The Womblecheep shaped snow ball was now just on the edge of town.
Miss Potter had to look twice as the huge white blur whizzed by the library. She could have sworn it had arms.
The Womblecheep rumbled on, with Matty in close pursuit.
Children in the village clapped and cheered. The adults didn’t.
Mr Poots the postman only just saw the Womblecheep in time and dove head first into a mound of snow by the road.
The Womblecheep rolled on.
He whizzed by old Miss Greenway, who lost her balance and fell on her bottom, waving her stick furiously. All the children laughed some adults too.
The Womblecheep was by now very dizzy, all that spinning around and around. He just wanted to stop.
He had reached the edge of the village and showed no signs of slowing down. Matty was still chasing him. By now all the children in the village had joined Matty.
The Womblecheep was now headed for the river.
He closed his eyes and prepared to get very wet.
He zoomed up the bank and into the air. He prepared for a splash.
There was no splash, just a thud. The river had frozen over.
The Womblecheep now skated across the river, bumped into the edge and flipped into the air, landing on the bank on the other side.
All the children caught up and gathered round the Womblecheep, who was still trapped inside a huge ball of snow.
The Womblecheep was the right way up though, as he popped his head out the top of the huge snowball.
With his arms sticking out either the side, his legs dangling in front of him and pillow cases for a hat, he looked like a real snowman.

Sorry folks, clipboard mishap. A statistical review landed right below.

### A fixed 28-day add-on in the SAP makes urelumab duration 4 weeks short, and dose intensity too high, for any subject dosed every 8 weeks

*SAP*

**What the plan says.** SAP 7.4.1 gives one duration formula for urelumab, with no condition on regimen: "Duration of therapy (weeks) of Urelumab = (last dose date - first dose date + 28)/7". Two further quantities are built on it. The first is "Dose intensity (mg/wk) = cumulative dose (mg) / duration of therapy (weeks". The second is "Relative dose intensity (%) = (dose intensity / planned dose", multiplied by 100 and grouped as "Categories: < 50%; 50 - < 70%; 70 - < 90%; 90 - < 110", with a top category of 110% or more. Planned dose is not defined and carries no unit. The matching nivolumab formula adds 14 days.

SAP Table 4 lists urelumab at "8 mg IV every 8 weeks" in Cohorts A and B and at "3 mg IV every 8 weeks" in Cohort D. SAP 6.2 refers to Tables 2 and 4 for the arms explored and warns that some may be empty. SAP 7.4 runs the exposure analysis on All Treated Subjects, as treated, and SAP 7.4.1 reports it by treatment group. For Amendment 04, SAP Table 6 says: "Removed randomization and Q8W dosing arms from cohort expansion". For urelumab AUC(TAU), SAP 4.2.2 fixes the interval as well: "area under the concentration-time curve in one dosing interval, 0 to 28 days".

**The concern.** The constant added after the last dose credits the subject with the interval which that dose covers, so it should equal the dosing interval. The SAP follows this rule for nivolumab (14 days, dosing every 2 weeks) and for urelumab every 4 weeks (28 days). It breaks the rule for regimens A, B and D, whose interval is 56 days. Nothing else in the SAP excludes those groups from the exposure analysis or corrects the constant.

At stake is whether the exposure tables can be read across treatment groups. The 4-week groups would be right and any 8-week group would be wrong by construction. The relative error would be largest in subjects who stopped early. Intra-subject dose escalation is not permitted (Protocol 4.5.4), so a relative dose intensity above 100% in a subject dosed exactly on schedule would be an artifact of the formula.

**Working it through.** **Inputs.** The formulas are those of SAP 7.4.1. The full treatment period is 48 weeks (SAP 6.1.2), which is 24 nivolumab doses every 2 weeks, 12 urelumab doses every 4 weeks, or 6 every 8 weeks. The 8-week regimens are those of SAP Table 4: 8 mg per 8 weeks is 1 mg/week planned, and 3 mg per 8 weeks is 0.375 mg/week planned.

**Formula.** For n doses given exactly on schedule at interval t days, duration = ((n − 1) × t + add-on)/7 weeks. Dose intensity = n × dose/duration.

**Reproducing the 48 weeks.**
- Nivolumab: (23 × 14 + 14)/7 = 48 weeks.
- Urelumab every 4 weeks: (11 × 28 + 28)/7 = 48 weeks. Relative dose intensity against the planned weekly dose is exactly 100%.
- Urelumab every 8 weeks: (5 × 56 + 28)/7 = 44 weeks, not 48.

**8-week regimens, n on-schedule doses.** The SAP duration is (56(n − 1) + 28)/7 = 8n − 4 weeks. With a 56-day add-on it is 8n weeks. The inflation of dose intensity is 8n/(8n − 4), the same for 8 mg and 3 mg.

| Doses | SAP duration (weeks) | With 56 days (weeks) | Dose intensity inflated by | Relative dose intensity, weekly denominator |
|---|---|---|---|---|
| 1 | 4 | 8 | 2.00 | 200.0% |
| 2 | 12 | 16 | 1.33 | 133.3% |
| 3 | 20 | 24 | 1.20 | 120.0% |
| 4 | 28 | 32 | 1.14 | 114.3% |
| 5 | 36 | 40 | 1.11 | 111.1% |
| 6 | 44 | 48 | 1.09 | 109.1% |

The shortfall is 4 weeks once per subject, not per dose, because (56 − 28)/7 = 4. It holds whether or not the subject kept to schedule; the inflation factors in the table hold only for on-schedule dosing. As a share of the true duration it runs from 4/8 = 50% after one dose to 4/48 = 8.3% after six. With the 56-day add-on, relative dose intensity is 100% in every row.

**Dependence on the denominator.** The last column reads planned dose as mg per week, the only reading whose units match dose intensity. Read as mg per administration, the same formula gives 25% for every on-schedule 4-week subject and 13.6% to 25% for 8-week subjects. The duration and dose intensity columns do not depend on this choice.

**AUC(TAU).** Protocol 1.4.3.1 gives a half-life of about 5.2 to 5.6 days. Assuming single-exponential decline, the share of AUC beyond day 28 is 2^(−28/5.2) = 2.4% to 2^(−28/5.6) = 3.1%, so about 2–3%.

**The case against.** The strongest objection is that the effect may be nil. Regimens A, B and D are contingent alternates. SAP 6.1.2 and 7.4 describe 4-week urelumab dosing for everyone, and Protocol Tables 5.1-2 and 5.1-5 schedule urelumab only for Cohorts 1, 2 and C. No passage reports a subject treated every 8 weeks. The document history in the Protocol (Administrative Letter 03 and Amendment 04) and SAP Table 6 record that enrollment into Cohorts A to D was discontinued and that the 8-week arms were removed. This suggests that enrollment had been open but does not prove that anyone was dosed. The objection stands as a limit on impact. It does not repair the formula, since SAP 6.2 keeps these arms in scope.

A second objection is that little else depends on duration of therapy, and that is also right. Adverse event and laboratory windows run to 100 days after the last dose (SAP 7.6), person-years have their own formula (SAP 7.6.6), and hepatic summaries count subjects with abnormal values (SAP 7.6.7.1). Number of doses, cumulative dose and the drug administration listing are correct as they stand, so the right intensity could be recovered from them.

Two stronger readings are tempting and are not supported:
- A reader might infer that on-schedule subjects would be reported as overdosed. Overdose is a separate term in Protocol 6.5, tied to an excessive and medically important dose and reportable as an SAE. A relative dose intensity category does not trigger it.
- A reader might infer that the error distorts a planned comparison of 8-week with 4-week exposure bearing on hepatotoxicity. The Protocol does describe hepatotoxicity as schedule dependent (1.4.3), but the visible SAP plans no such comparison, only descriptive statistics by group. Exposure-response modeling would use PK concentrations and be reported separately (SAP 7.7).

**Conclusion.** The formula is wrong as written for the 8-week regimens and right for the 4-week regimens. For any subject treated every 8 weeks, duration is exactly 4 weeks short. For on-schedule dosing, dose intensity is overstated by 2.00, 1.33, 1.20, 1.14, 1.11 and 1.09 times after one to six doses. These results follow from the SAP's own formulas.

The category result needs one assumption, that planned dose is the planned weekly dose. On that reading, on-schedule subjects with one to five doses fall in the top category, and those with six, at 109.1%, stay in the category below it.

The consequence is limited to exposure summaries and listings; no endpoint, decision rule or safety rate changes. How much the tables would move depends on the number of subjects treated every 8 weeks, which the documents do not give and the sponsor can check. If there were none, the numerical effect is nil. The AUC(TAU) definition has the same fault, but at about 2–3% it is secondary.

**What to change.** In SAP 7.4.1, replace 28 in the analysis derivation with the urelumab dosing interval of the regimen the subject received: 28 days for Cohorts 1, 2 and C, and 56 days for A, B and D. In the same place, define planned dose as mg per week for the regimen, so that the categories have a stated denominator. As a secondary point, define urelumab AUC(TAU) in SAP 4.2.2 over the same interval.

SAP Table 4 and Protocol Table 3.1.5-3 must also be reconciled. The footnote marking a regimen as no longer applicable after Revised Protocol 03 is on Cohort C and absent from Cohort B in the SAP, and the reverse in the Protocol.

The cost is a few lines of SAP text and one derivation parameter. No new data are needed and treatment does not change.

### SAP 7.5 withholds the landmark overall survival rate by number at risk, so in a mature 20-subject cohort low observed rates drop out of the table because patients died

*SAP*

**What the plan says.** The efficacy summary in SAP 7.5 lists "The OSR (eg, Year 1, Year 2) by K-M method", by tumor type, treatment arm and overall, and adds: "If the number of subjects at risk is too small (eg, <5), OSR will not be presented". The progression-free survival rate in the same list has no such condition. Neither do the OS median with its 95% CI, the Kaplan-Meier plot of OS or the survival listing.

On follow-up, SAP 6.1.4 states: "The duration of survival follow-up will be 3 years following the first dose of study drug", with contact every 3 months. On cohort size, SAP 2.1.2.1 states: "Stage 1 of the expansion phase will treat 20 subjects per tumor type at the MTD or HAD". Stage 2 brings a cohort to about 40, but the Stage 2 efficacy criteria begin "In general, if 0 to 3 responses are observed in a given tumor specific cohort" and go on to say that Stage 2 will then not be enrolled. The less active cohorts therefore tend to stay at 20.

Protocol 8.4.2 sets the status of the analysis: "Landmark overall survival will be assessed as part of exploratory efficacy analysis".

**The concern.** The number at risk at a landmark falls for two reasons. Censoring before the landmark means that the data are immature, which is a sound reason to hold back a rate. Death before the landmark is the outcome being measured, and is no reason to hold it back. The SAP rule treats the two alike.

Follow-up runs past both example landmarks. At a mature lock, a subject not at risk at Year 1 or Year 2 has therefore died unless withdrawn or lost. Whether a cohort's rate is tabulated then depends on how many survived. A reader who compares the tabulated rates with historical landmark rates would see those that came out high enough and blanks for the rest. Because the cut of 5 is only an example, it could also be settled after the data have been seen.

“What’s funny?” asked the Womblecheep.
“You look like a snowman,” said the children together.
The Womblecheep smiled. Then he frowned.
“What’s a snowman?” he asked.
All the children laughed.
One by one they climbed onto the Womblecheep and began to dig him out of the huge snowball.
The Womblecheep was very cold. The children tied their scarves together and made one huge scarf for the Womblecheep to wear. His toes were numb and all he wanted was a nice hot bath.
The next day he awoke to hear children playing outside. He hurried downstairs, threw on some clothes and joined them in the snow.
They showed him how to make snowmen; the Womblecheep enjoyed this very much.
He built castles, giant snowmen and even an igloo the children could sit in. They all played happily as the snow fell, having a great time.
The snow continued to fall for many days, so they had plenty of time to build snowmen.
The Womblecheep didn’t have to worry about being cold anymore.
Mr Taylor, who owned the clothes shop in the village, had a friend make him a huge scarf.
Miss Wormbottom, using all the old material she could find made him a splendid winter coat.
Miss Potter knitted the Womblecheep some giant gloves; they were all the colours of the rainbow.
And the Womblecheep wouldn’t get cold feet anymore. Mr Rust made him his very own pair of wellies from some old tires. The Womblecheep was so pleased.
So the Womblecheep continued to play in the snow, build huge snowmen and other great things. But, he never once wanted to try a sledge again. But he still occasionally ate the snow.